You Only Get One Abbreviated Clip Of Entrance Music To Make A First Impression

MLC sent along this link about Jonathon Papelbon ragging on Boston Red Sox fans. Well, to be fair, he didn't quite rag on them, he just said they were "a little bit more hysterical" than Philadelphia Phillies fans, who "tend to know the game a little better." That's provocative enough.

Two things: One, it's important to suck up to your new masters, and if nothing else, Phillies fans love to be told they're intelligent. Now, Philadelphia will never be mistaken for Oxford or Cambridge or Alexandria or anything but they'll always have sports intelligence.

Believe me, I'm not trying to minimize this form of intelligence: As a Diamondbacks fan, I freely admit that the fans in Phoenix could use some remedial baseball classes. Mom always talks about how the D-Backs fans not only like to do the wave but they also do it at the wrong time — I can't quite make out when there is a correct time: Is it meant to distract the hitter or the pitcher? Doesn't it distract both of them? The mind reels.

And two (I almost forgot that I said there would be "two things"), given all this, what does it mean to be intelligent about baseball in the first place? I mean, when people praise a town's collective baseball intelligence, aren't they just saying that it's nice that the fans rise to their feel on an 0-2 pitch? And how smart do you really have to be to count to two?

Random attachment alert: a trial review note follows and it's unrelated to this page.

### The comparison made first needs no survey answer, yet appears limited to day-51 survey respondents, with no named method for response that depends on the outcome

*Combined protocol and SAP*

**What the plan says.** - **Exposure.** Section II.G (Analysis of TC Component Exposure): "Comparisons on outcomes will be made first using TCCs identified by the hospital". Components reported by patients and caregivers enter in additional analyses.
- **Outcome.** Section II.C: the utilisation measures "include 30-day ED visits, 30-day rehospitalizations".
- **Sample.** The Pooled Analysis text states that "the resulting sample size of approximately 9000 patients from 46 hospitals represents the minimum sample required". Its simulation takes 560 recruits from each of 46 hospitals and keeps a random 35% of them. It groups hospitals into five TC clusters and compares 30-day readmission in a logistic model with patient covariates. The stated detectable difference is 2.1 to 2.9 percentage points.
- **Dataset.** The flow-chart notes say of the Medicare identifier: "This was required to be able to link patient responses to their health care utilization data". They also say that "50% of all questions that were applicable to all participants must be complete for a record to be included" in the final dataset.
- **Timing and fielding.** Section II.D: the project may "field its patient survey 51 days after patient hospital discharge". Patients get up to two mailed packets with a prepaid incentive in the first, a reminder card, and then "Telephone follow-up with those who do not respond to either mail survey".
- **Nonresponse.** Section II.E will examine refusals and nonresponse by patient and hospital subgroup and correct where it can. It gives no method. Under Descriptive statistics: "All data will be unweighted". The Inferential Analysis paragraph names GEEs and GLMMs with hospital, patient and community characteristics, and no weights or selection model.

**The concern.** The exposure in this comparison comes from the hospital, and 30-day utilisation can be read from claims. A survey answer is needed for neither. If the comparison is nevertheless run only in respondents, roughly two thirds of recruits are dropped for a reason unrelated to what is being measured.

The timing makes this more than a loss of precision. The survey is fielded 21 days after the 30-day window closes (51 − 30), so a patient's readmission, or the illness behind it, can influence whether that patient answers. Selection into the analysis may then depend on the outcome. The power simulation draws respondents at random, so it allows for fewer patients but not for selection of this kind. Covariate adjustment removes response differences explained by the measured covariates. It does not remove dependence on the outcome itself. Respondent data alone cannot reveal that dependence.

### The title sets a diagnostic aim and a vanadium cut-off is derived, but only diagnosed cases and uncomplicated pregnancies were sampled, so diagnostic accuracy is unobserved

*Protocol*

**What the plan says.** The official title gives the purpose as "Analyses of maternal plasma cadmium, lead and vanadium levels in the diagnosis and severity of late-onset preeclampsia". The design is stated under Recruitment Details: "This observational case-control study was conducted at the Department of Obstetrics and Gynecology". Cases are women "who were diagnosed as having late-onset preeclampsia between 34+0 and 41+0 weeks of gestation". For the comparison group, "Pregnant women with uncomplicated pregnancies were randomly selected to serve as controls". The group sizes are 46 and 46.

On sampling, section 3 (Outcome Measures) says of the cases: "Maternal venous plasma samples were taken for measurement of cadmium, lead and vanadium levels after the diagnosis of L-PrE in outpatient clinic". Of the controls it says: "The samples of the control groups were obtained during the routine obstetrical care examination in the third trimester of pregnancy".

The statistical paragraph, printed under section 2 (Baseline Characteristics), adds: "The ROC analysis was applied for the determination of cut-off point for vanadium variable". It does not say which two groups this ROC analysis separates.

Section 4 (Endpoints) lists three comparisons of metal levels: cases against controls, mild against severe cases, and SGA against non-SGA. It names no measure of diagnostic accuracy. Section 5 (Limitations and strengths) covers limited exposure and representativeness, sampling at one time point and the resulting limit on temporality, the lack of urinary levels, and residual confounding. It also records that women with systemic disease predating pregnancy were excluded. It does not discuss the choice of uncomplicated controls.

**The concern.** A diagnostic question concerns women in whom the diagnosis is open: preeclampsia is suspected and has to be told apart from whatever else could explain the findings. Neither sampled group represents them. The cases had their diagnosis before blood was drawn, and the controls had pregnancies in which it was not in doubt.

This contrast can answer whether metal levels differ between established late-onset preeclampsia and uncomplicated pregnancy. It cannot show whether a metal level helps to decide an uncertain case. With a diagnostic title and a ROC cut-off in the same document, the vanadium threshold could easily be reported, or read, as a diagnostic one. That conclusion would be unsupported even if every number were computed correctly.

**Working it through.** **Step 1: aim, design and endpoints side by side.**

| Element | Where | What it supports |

Now look, I've watched enough Joe Morgan to understand that there is much I don't understand — or at least wouldn't immediately put together — about baseball. (Funny, I didn't realize there was so much animosity pointed toward Joe Morgan; Tim McCarver I almost understand, but Joe Morgan? Guess I haven't been paying that much attention.) But people talk about "baseball intelligence" like it's a matter of not going apeshit over a lazy fly to short right, or maybe being able to explain the infield fly rule without having to Wikipedia it.

But like I said, I'm just being a goof — I definitely value and respect a municipality's baseball intelligence. Clearly, I'm just jealous.

But that's all neither here nor there. The buried lede in the ESPN piece is actually this:

Dropkick Murphys front man Ken Casey caused a bit of a stir earlier in the week when he said Papelbon, whom he calls a friend, couldn't come out of the Phillies' bullpen to "Shipping Up To Boston," the popular Dropkick tune Papelbon used for years with the Red Sox.

Papelbon on Thursday would not reveal his new entrance song, but did say it wasn't by the Dropkick Murphys.